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From: nwonknu (nwonknu_at_fastmail.fm)
Date: Sat Nov 23 2002 - 00:50:10 CST
The blackhats assert that the security industry is evil, because they
don't offer 100% solutions.
"Look how smart I am! I figured out how to pocket the candy without
getting caught! You must be really stupid to even try!"
What they don't seem to realize is that security can never be 100%.
Inviolable security means total paralysis, just like Marcus Ranum's
perfect network firewall: a pair of scissors.
Security is about risk management. It is about putting controls in place,
and doing the risk analysis up front, so that you mitigate the effects of
an intrusion when it happens. It is about coming up with recovery plans,
for when things inevitably fail. It is about taking appropriate
safeguards for the worth of the data being protected.
Any lockpicker or safecracker can tell you this. No lock is 100% secure.
You have something important to protect, you buy a better lock. How can
avowed blackhats be so dumb as to assert that perfect security is an
attainable, or even reasonable goal? They want you to look the other way,
paralyzed by fear. Don't buy security products! Uh, right. It's all
obviously snake-oil, isn't it?
Of course, no corporate security professional is actually listening to
any of this inane pseudo-messianic blackhat "cleverer-than-thou"
propaganda anyway. They are doing their jobs, and doing them as best they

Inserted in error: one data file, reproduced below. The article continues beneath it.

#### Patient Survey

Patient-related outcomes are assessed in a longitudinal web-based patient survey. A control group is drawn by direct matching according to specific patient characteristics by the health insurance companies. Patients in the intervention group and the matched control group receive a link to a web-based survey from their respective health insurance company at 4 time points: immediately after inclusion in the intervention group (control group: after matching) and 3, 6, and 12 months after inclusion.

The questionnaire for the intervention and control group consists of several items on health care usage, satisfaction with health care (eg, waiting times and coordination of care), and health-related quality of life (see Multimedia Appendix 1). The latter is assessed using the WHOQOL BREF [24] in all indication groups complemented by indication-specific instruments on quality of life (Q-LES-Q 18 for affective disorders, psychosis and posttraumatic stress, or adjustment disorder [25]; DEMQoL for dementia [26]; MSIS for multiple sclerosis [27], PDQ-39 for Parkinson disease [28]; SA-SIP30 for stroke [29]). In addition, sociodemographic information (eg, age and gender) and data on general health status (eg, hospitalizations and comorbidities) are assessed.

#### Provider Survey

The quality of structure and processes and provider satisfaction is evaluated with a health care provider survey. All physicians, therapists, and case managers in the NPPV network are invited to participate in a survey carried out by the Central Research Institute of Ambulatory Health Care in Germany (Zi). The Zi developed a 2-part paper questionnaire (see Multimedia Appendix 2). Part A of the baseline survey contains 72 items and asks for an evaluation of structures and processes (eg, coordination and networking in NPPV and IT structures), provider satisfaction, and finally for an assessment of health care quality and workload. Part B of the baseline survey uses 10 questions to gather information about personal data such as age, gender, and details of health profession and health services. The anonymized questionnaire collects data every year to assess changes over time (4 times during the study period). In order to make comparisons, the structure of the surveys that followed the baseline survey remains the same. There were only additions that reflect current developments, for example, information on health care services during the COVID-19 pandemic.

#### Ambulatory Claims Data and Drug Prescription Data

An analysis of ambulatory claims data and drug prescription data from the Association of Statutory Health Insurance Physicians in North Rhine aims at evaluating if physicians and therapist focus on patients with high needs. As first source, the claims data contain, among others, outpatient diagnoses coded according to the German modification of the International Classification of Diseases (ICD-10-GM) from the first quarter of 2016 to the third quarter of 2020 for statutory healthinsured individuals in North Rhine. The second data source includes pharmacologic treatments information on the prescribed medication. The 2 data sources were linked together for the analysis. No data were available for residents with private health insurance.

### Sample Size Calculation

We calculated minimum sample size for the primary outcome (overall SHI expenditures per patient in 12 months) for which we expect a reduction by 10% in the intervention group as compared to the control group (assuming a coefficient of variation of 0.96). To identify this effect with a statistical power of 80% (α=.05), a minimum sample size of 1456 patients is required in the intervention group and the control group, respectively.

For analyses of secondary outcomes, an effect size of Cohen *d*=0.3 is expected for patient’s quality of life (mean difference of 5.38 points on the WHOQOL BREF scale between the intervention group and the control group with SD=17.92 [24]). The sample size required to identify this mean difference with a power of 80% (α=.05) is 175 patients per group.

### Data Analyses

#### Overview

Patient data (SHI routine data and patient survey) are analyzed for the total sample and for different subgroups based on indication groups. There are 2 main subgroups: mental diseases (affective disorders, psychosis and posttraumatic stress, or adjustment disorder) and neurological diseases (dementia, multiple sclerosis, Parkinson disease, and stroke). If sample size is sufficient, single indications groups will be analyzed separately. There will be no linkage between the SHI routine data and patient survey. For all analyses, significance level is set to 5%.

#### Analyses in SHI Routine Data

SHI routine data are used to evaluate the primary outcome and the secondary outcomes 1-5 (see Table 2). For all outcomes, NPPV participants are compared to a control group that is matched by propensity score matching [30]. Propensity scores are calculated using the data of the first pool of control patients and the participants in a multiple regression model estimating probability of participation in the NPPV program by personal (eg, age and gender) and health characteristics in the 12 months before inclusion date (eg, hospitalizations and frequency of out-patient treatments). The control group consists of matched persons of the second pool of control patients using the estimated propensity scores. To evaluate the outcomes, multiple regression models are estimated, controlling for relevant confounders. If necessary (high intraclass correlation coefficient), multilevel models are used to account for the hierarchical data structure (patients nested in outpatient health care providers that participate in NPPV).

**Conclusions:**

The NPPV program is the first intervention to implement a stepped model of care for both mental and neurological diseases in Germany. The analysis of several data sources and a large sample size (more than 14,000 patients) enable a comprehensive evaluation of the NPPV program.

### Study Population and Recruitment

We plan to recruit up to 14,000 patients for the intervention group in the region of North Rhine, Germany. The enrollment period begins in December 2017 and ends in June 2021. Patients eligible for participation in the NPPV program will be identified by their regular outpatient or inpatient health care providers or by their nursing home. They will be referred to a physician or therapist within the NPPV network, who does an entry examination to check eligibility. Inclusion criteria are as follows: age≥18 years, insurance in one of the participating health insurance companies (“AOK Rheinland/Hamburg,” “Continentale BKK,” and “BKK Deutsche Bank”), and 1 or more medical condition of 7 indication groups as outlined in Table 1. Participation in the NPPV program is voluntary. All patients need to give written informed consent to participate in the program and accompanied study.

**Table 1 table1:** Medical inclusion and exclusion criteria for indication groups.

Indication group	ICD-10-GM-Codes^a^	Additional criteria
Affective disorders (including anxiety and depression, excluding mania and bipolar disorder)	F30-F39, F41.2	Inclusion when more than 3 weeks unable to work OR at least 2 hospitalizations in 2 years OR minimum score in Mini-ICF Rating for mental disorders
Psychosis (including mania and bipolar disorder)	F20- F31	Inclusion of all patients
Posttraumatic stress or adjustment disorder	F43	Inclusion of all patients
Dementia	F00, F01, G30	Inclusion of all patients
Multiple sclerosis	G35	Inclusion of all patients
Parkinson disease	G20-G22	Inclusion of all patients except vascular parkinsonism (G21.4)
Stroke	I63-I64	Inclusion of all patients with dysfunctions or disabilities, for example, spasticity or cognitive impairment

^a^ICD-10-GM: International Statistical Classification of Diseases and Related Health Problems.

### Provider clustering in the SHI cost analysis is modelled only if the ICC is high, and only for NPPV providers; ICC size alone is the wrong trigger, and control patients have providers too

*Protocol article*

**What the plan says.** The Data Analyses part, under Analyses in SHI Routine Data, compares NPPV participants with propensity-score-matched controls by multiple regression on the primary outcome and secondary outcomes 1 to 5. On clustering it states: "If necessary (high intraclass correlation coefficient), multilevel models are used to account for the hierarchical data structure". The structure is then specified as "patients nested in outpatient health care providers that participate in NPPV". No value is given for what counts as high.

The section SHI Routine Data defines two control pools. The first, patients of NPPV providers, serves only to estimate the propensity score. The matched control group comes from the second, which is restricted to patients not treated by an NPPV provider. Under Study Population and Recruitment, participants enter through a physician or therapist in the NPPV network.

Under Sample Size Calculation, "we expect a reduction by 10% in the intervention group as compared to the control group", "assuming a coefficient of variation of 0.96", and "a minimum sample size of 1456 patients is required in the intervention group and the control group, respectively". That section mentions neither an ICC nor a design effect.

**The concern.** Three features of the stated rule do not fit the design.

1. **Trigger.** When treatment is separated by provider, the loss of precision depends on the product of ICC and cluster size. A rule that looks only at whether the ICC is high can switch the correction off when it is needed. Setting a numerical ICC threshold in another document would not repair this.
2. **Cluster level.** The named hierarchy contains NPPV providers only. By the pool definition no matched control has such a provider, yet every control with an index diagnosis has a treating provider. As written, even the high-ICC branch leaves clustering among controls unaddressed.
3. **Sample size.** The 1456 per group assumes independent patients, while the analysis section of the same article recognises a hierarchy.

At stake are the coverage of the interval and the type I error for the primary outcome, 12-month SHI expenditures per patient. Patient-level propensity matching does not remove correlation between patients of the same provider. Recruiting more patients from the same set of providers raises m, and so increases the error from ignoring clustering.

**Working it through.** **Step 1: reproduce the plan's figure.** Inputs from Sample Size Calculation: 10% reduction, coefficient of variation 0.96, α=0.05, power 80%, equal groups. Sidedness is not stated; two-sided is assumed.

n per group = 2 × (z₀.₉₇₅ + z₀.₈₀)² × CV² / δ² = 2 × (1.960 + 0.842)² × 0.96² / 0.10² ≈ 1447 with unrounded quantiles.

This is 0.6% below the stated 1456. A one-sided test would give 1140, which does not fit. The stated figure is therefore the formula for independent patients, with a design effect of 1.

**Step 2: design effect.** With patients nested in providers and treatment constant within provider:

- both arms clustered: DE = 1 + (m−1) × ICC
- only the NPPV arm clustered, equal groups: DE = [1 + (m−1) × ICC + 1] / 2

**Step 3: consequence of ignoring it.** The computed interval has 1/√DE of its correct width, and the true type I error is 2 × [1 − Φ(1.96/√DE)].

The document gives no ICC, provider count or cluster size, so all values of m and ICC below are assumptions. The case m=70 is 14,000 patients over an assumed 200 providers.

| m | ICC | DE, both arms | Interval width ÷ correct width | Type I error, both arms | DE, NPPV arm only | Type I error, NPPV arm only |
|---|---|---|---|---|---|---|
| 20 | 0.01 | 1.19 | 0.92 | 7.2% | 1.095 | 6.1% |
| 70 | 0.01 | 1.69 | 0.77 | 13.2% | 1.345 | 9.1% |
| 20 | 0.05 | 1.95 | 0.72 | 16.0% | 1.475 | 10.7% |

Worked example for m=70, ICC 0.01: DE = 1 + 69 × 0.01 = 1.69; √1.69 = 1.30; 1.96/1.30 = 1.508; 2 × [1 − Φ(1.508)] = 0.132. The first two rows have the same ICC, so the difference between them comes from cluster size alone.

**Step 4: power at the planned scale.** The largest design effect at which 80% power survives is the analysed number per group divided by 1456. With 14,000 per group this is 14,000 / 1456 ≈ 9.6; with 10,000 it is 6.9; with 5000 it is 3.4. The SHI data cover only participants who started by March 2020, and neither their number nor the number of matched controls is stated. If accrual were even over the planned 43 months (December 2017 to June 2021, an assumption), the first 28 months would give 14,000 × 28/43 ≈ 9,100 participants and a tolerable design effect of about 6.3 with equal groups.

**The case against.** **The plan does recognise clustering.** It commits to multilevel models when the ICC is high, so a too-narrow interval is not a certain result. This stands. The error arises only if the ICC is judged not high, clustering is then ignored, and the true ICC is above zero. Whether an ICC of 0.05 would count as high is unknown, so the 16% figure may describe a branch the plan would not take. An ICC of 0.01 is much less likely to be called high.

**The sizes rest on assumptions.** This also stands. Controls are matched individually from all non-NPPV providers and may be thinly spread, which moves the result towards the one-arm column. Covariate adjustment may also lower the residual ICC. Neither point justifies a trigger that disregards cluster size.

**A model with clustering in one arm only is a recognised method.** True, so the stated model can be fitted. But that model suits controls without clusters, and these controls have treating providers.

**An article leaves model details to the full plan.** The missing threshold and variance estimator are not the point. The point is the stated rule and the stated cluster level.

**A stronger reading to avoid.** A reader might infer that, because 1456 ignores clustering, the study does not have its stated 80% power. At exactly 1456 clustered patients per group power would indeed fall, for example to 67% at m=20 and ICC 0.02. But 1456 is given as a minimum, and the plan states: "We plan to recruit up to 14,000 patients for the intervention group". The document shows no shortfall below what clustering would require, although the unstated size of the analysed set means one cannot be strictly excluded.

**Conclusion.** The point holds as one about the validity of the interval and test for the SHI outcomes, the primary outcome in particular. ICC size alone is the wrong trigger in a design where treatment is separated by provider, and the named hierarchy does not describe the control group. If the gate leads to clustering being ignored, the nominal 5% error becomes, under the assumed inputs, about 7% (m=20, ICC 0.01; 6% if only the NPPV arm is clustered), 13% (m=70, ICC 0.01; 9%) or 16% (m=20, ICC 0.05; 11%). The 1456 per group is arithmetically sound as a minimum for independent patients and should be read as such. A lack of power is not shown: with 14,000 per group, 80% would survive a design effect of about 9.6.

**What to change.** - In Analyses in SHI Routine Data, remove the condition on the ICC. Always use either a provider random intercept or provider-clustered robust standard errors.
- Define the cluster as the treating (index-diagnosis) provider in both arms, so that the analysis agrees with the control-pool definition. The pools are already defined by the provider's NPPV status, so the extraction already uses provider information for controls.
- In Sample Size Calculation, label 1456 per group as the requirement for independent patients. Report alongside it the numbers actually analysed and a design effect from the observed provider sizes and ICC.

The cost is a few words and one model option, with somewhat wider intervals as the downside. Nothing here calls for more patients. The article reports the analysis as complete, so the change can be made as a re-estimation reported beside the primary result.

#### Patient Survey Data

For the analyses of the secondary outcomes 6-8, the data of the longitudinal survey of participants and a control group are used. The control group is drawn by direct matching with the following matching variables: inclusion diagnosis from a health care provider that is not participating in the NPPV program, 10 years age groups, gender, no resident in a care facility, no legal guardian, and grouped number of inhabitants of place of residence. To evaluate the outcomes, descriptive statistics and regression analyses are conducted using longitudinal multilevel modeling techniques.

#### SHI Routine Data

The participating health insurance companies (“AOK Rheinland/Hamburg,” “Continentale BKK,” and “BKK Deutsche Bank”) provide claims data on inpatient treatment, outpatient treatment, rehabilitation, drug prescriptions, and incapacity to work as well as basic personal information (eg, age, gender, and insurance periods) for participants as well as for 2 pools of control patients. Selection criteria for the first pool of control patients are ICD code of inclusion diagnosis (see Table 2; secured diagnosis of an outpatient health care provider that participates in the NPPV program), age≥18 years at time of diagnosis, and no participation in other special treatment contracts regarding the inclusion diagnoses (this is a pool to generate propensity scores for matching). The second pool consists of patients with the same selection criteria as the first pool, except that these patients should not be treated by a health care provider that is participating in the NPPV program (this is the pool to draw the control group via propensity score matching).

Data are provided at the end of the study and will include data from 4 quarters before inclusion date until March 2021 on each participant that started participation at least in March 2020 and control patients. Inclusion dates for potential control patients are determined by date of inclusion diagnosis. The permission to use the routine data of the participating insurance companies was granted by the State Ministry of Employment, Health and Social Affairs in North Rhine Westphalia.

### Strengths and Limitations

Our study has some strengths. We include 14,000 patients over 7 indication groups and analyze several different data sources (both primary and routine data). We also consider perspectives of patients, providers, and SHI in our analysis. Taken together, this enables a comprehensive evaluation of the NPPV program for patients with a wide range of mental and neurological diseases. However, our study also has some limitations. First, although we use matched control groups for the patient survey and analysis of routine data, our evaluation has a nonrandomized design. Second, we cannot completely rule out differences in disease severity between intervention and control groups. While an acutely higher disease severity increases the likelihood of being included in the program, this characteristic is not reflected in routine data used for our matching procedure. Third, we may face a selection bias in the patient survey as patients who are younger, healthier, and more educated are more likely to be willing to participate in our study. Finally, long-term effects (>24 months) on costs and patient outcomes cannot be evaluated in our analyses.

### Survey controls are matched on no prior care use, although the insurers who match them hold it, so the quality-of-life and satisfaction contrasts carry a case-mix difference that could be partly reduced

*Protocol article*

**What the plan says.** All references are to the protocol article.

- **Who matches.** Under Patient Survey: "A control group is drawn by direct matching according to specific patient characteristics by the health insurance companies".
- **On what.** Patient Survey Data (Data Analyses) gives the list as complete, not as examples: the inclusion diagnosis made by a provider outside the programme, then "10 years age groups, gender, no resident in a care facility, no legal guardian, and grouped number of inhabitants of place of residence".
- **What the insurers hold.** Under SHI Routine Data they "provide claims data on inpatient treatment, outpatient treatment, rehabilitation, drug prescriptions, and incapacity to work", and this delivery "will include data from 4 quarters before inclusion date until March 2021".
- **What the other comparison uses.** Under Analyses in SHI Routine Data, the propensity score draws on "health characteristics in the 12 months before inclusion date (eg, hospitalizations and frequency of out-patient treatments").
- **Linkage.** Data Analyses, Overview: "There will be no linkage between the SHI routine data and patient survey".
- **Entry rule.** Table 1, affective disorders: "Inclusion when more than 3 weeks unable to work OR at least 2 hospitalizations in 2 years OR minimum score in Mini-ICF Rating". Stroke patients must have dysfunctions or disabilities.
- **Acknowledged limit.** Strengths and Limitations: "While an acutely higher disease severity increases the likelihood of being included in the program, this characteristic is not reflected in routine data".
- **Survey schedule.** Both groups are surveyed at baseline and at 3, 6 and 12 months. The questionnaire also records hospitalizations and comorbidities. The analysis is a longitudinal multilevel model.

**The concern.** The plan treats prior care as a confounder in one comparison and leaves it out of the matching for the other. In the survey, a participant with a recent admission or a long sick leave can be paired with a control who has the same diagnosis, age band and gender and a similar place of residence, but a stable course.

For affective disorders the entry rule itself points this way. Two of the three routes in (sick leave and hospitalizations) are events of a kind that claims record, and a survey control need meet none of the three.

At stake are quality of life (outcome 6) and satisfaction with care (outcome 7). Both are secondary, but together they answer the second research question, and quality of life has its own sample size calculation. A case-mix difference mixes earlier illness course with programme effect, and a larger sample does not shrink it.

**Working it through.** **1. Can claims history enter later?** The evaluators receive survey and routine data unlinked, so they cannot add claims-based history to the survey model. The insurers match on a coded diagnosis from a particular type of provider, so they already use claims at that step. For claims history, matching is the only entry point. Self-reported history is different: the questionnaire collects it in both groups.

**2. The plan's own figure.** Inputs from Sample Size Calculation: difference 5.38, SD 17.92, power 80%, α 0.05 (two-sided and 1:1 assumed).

can. The awful truth is, some of the brightest exploit writers don't know
shit about security. Some of the best security people don't know shit
about writing exploits. Full disclosure was meant to narrow the gap, but
there is an agenda working against this.
So who's listening? Who's the intended audience for all these rants and
You. The hackers, proto-hackers, sysadmins, and young geniuses interested
in computer security. Maybe as a hobby, maybe as a job.
Think about it for a second. Why don't they want you to release your
code? Why don't they want you to do your job? Why don't they want you to
"sell out" and become a security professional? Why do they want to do
their bidding for them? Why are they "enlisting" people for help? If they
were really blackhats, why aren't they taking action themselves, instead
of taking credit for the actions of others? Is is really just adolescent
scene posturing and status climbing they're after, or something else
Think about the people you think you know online. This is the only hint I
will give you. Think about the timing of all of this. Think about the new
Office of Homeland Security. Think about the $200M+ SAIC contract with
the NSA. Think about the failure of the NIPC, and the political reasons
(and I mean real politics, not this phony blackhat/whitehat stuff) behind
shutting down full disclosure, consolidating cliques, and inciting new
activity in the underground. Do real blackhats really act this way? Think
about why the original progenitors of all this have already left. Think
about why certain people have been fired, or sent away, or have been
behaving the way they are to attract attention, your friendship, and your
trust. Think about why and how certain people have been busted, or have
disappeared silently. Think about what they have told others.
The playing field is level now. I have spoken my peace. Beware.
P.S. Don't trust hushmail. Think about why it requires Java, and isn't
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